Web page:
Who should teach photography?

Started 11 months ago | Polls thread
Great Bustard
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Re: Might not...
In reply to MoreorLess, 11 months ago

MoreorLess wrote:

Great Bustard wrote:

MoreorLess wrote:

Great Bustard wrote:

Beach Bum wrote:

As much as it pains me to say it, it shouldn't be the guys with all the formulas, graphs, charts, etc.

All of that has more to do with picking a camera than taking a picture.

...some of the "guys with all the formulas, graphs, charts, etc." also have some knowledge about the artistic side of photography? Why do so many assume the two are mutually exclusive?

I'm thinking the best person for the job is the person who is best able to communicate the ideas of both the artistic and the technical to students who are there to learn.

I'd argue that as far as photography forums that's often(not always of course) not those who like to post excessive "formulas, graphs, charts".

Every forum seems to have a few of these guys who constantly butt heads on extremely indepth technical details in threads originally started by a beginner who'se question they've long since forgotten. Even when they do actually answer beginners questions there answers tend to be unhelpfully long winded because they fear a "rival" will challenge them if they offer any forum of simplified answer tailored to the knowledge of the beginner.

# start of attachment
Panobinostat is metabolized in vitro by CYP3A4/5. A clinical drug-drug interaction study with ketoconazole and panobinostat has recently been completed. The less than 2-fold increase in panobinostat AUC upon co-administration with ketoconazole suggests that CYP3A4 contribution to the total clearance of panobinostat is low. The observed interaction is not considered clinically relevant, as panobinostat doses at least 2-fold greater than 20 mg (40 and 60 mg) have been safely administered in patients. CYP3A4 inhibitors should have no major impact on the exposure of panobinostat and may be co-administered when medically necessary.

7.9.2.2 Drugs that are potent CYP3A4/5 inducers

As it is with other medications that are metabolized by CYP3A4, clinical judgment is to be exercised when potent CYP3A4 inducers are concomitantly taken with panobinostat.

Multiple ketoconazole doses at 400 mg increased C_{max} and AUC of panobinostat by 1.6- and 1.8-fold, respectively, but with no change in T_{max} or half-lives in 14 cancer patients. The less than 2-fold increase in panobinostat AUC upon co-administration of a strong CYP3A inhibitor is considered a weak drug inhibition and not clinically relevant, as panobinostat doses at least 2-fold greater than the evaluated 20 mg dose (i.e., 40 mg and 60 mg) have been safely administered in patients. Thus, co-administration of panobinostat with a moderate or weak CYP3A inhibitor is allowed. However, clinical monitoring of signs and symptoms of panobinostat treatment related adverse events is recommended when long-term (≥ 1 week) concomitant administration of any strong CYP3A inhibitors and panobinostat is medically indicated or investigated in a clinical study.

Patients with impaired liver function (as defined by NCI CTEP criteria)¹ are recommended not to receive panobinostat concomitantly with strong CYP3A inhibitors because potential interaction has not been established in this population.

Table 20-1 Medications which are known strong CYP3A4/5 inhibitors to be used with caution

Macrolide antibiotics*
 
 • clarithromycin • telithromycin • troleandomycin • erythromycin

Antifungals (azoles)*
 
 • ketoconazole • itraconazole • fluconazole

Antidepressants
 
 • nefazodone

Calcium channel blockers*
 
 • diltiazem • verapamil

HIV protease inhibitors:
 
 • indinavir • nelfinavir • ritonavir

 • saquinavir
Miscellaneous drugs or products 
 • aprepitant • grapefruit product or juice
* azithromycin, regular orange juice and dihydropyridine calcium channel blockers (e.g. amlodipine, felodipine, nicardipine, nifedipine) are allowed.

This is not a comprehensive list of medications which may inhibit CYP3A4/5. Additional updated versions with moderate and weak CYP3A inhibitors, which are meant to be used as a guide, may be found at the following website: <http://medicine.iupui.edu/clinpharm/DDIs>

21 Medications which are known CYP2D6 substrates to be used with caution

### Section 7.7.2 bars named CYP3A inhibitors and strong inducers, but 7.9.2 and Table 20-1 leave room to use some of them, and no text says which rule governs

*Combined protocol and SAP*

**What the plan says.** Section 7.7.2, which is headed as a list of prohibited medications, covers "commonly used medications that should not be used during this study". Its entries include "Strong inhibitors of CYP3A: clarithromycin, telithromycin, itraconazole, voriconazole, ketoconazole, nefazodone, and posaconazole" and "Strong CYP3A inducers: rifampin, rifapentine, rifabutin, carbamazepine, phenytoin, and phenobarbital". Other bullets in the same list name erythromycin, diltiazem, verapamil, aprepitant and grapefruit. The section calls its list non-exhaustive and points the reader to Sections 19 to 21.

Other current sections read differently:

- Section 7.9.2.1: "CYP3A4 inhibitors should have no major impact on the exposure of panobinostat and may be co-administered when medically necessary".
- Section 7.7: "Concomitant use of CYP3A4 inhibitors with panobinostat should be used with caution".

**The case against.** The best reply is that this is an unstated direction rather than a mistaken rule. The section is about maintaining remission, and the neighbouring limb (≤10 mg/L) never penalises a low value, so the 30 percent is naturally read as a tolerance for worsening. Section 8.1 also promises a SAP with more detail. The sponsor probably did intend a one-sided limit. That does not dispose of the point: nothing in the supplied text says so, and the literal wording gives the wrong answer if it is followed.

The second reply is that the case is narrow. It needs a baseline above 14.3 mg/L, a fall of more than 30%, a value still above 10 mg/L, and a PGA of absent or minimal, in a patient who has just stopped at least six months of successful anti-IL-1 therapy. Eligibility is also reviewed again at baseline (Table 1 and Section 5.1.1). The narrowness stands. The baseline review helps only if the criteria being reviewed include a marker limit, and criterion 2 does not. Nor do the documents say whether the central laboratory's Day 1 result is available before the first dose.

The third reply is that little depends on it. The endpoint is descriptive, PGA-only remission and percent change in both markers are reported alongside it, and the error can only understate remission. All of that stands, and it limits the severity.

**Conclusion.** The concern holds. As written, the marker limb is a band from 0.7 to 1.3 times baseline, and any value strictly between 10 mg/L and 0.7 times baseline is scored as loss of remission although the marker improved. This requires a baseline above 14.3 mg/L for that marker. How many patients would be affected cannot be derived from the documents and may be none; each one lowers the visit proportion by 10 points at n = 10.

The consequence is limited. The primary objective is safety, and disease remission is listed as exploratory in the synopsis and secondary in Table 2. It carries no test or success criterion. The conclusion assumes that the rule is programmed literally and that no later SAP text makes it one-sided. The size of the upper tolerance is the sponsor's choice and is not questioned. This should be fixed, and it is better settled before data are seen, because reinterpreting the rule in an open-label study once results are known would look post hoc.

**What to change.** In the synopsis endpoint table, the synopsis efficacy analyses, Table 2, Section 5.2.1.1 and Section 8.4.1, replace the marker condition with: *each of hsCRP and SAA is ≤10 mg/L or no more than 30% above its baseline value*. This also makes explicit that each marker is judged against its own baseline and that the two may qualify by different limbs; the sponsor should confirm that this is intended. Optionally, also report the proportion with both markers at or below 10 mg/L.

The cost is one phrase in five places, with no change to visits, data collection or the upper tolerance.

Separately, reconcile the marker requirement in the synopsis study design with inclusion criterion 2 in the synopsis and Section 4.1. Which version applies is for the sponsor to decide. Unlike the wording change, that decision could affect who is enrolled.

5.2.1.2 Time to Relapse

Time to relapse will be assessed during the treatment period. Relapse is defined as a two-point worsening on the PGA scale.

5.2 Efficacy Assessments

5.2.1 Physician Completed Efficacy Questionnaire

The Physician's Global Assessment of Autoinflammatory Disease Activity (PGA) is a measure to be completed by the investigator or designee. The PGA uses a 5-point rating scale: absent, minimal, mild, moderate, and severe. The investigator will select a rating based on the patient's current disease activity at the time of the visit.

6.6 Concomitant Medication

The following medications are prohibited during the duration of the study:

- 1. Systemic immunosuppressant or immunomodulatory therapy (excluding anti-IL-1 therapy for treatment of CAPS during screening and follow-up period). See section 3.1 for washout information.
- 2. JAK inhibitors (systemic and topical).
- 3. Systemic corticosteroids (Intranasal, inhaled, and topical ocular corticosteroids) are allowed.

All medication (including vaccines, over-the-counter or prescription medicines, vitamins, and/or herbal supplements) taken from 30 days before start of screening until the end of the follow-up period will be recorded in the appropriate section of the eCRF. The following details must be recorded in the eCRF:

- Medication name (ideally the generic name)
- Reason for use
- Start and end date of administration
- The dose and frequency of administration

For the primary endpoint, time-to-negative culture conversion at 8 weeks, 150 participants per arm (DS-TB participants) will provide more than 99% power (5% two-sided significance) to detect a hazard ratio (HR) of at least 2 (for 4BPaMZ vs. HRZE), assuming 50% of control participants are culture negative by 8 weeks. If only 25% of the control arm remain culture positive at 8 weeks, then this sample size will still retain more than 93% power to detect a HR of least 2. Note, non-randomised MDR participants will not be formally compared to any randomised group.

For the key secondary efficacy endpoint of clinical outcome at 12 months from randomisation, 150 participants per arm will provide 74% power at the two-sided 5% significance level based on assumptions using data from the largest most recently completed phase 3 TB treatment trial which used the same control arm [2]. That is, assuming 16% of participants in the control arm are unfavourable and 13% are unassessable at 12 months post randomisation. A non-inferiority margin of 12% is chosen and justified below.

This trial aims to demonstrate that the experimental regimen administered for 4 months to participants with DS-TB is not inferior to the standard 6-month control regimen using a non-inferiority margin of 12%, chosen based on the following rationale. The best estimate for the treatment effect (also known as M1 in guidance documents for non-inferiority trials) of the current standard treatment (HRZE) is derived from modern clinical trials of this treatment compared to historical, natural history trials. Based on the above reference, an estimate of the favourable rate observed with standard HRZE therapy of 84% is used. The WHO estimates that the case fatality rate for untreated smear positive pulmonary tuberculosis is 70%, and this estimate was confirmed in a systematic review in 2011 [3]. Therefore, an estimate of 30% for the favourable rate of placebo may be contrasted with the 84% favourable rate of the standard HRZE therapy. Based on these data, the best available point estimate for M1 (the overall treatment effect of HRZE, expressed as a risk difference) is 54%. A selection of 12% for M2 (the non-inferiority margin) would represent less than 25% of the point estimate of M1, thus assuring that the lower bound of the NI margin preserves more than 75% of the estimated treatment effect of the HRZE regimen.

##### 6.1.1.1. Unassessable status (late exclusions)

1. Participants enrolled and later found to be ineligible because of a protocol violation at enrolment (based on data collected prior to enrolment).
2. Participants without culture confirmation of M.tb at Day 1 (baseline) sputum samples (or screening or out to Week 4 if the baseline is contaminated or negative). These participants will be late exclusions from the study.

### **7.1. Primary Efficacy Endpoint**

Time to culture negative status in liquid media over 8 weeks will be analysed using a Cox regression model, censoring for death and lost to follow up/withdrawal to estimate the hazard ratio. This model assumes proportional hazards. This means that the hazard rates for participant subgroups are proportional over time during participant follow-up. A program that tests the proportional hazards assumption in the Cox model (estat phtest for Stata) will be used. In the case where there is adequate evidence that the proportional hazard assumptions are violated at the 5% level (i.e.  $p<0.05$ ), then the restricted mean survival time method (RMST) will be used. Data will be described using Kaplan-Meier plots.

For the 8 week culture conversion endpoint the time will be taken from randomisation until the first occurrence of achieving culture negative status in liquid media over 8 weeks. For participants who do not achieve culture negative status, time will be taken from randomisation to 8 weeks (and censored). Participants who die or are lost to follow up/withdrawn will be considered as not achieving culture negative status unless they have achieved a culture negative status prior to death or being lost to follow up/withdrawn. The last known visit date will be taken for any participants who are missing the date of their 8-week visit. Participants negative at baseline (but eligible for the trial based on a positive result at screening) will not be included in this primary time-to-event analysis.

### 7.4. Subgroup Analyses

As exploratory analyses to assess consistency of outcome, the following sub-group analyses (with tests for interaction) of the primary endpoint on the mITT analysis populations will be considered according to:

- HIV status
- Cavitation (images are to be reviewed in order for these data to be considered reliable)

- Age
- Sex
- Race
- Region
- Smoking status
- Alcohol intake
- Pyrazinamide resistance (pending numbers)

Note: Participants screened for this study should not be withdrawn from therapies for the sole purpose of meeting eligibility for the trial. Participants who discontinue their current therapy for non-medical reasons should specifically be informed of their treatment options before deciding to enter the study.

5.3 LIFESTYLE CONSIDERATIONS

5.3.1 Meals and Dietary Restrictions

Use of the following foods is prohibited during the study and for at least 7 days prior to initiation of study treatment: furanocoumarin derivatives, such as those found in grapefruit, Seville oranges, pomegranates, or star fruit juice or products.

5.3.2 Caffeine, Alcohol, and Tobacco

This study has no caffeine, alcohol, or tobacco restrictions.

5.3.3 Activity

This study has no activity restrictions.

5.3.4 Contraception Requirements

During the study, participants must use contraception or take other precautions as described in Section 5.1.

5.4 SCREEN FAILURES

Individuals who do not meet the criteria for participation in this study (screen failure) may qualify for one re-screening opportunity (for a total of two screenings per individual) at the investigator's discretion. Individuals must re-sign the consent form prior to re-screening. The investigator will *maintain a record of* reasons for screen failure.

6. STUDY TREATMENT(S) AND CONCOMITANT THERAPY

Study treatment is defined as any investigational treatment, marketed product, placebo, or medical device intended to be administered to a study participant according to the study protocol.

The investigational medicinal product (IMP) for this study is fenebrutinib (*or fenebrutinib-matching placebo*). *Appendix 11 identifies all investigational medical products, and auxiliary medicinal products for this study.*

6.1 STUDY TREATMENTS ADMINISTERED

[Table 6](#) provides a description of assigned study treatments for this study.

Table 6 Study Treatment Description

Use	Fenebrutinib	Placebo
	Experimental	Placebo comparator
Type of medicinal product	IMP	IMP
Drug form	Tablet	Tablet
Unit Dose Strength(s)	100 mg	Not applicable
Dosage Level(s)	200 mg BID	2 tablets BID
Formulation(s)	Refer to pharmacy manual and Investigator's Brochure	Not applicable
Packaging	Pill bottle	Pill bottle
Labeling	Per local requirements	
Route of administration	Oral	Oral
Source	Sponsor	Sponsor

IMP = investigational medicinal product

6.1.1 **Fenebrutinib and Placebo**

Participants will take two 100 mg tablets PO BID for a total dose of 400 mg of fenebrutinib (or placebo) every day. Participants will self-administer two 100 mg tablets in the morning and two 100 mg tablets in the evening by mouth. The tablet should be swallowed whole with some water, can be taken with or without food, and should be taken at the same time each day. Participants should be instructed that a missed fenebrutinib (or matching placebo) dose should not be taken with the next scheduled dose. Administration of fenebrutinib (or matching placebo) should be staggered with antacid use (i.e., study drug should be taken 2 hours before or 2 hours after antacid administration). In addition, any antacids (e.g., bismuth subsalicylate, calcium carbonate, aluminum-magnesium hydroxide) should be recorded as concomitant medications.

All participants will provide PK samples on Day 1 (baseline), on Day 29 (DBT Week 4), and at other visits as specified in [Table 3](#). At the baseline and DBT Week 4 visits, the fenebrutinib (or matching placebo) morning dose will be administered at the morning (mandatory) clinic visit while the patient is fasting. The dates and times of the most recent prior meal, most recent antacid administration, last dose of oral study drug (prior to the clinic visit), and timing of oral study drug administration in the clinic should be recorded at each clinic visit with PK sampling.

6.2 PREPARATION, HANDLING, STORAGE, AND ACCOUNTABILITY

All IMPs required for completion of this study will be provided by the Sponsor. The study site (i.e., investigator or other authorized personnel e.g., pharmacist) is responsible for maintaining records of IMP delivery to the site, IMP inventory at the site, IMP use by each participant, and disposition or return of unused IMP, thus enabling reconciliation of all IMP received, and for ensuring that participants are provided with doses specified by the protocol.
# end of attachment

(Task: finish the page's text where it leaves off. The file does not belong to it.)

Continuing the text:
Equally while its obviously true that technical knowledge doesn't preclude artistic ability its also true that the latter doesn't automatically justify the need for all of the former. Its perfectly possible for a good photographer to pickup and debate knowledge that's not helpful to his own or others photography.

Auto Mode (A), Auto ISO, OOC jpgs. Be honest -- will that stop a great photo from being great? Will knowing all the tech stuff help a photo that sucks become good?

However, I will say this -- it's hard to overestimate the impact of good PP skills.

Theres a lot of middle ground between using fully automated modes and a sematic argument about the nature of exposure of course. I don't see anything wrong with the latter of course if its limated to its own thread between those who want to discuss it rather than diverting someone elses thread.

Honestly, though -- how often does *any* of it make the difference between a photo that's great and a photo that's mediocre?  I mean, can you cite me an example of a photo that would have been "less successful" if it had been captured instead in Auto or P mode with Auto ISO?

I'd agree PP skills tend to be more underestimated although I'd say again the larger underestimation is the application of artistic skill. Understanding the impact of your editing on the photograph and using it to enhance it rather than just sticking it though some standardised workflow/program that might shave 0.001% noise off of the final output.

That's what I'm saying.

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